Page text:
As the Russia-Ukraine war continues to escalate, some have questioned whether semiconductor powerhouse Taiwan will be affected. However, TrendForce notes that as Russia is not a primary market for the Taiwanese foundry industry, the direct impact of the sanctions piling up against Russia on Taiwanese foundries will likely remain limited. Nevertheless, the war may potentially result in a decline in sales of end-devices, leading to a reduction in demand for components and subsequently to fewer wafer inputs at foundries.
TrendForce forecasts that the smartphone industry will be noticeably affected by the conflict. Take, for instance, the ranking of smartphone brands by market share in Russia and Ukraine last year; the top three brands in those countries were Samsung, Xiaomi, and Apple, whose combined annual sales for 2021 totaled around 45 million units.
Since the war began, however, currency exchange rates have fluctuated, with the ruble plummeting in value. This devaluation is noticeably reflected in retail sales of Apple products in Russia, where the price of the iPhone 13 Pro 128 GB has risen by almost 50%. Such price hikes will likely prompt consumers to reallocate an increasing amount of money they would normally spend on electronic items to other daily necessities. Russian and Ukrainian demand for chips is thus expected to shrink rapidly, in turn leading IC design companies to reduce their wafer input at foundries.
As Taiwan’s foundries cease supplying Russia with chips, will Chinese companies subsequently benefit from redirected orders?
Although Russia is not a major market for Taiwanese foundries, certain chips used in the country’s military and networking applications under the brand name Elbrus are manufactured by TSMC. However, the Washington Post has reported that TSMC is no longer manufacturing and shipping Elbrus products, and rumors suggesting Chinese semiconductor companies may benefit from this development have spread.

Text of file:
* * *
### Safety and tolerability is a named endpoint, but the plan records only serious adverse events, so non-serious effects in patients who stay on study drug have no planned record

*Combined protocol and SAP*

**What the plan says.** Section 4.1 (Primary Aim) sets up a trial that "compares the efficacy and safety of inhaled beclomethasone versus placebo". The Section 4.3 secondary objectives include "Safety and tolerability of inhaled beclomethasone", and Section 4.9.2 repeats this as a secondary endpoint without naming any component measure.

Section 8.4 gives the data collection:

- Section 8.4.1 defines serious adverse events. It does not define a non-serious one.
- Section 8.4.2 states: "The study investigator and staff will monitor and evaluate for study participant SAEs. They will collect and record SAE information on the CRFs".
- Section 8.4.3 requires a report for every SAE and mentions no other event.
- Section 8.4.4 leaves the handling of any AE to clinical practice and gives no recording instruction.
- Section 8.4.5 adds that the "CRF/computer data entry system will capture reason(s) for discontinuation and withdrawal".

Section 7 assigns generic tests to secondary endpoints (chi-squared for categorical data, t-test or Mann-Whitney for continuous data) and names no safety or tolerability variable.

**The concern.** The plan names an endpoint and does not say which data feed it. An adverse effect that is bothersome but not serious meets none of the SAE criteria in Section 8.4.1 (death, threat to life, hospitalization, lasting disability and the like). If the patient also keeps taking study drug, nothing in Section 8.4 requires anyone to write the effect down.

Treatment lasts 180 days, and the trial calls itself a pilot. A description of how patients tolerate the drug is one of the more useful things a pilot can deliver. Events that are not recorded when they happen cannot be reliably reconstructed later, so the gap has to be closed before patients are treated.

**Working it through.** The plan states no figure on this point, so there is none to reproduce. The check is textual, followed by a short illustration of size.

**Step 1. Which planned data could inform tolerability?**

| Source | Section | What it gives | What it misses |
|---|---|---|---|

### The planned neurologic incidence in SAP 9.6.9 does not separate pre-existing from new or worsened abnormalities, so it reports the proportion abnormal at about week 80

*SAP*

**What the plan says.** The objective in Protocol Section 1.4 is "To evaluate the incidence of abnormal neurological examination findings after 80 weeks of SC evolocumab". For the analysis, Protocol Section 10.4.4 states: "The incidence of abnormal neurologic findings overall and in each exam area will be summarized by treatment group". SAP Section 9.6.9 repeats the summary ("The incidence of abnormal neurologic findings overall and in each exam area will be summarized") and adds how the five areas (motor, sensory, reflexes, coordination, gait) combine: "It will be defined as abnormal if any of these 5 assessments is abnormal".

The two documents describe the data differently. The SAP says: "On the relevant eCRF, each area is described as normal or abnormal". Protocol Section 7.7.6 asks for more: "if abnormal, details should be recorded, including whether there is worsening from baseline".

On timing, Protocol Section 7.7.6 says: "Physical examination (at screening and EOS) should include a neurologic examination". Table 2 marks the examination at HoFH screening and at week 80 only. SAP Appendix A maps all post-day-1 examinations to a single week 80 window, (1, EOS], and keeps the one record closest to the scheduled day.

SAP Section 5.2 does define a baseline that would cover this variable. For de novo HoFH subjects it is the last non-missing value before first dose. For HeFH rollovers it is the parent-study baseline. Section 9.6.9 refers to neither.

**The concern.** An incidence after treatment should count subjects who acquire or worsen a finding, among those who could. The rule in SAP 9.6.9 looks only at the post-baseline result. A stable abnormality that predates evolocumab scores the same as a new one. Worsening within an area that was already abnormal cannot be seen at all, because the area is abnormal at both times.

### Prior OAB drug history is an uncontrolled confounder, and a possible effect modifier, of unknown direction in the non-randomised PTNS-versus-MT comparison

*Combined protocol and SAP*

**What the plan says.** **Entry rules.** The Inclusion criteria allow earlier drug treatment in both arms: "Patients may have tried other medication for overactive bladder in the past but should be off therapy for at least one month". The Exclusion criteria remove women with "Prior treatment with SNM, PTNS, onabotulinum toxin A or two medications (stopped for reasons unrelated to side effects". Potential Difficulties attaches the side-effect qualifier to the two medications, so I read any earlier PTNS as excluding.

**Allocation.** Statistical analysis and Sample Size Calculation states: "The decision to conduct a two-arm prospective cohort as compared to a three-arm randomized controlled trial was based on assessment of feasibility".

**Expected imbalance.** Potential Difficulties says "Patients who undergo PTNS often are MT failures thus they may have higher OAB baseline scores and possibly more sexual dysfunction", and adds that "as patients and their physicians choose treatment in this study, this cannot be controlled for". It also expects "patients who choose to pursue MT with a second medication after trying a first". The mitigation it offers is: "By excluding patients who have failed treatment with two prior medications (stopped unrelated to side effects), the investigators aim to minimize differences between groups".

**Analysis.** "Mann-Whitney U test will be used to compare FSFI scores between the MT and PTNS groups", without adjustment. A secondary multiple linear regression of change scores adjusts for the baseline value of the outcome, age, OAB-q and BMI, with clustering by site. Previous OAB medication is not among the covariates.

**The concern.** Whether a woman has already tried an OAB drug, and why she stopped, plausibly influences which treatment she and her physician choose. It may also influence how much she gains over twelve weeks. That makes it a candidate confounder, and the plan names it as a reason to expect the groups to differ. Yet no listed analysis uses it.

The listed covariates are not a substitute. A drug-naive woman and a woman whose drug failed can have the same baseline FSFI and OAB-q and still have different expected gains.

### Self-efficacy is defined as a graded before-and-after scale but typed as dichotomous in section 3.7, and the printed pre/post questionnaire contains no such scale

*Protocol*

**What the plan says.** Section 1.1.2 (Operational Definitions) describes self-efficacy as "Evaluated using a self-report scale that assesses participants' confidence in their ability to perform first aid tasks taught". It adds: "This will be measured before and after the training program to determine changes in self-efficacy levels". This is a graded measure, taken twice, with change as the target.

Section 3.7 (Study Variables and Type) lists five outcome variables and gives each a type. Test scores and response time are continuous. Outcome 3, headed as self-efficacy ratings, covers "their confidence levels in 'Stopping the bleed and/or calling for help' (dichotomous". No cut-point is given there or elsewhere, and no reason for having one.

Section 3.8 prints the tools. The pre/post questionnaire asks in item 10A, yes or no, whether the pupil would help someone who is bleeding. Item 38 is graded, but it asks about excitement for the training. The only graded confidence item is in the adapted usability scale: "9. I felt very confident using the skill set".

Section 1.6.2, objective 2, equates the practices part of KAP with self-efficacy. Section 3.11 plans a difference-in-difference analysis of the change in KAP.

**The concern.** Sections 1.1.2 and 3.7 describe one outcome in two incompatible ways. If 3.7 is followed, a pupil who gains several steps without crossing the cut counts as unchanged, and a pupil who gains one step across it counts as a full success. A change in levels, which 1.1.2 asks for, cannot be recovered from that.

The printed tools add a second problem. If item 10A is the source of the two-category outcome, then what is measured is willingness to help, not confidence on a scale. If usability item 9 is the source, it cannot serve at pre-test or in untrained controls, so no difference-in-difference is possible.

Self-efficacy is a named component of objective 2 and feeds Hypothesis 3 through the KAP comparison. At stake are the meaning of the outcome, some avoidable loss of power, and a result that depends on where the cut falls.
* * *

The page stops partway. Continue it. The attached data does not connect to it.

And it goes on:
TrendForce posits that even though Chinese foundries are capable of performing the 1Xnm and more mature process nodes necessary for Elbrus chip production, it would likely take them at least one year to complete the requisite redesign and verification processes. As such, Russia will have a difficult time immediately redirecting orders for Elbrus chips to Chinese foundries, and the Chinese semiconductor industry will not be able to take advantage of this situation in the short term.
Escalating warfare places significant stress on transportation, logistics, and supply chains
In light of the ongoing conflict, various parties have imposed a variety of sanctions on Russia, and the shipping industry has in turn sustained both direct and indirect impacts on business stability and safety. Logistic disruptions and skyrocketing prices are just some of the issues that have emerged from the conflict and have placed undue stress on global supply chains.
For a stronghold of semiconductor production like Taiwan, it is natural to assume that domestic semiconductor firms might be shocked into stockpiling components. However, TrendForce investigations have found that not only do most of these companies currently possess healthy inventories, but also that Russia and Ukraine do not represent the sole sources of semiconductor materials for Taiwan. In fact, Taiwanese companies have been sourcing materials from China as well. The Russia-Ukraine war has caused neither noticeable stockpiling behavior nor production bottlenecks for Taiwanese semiconductor companies.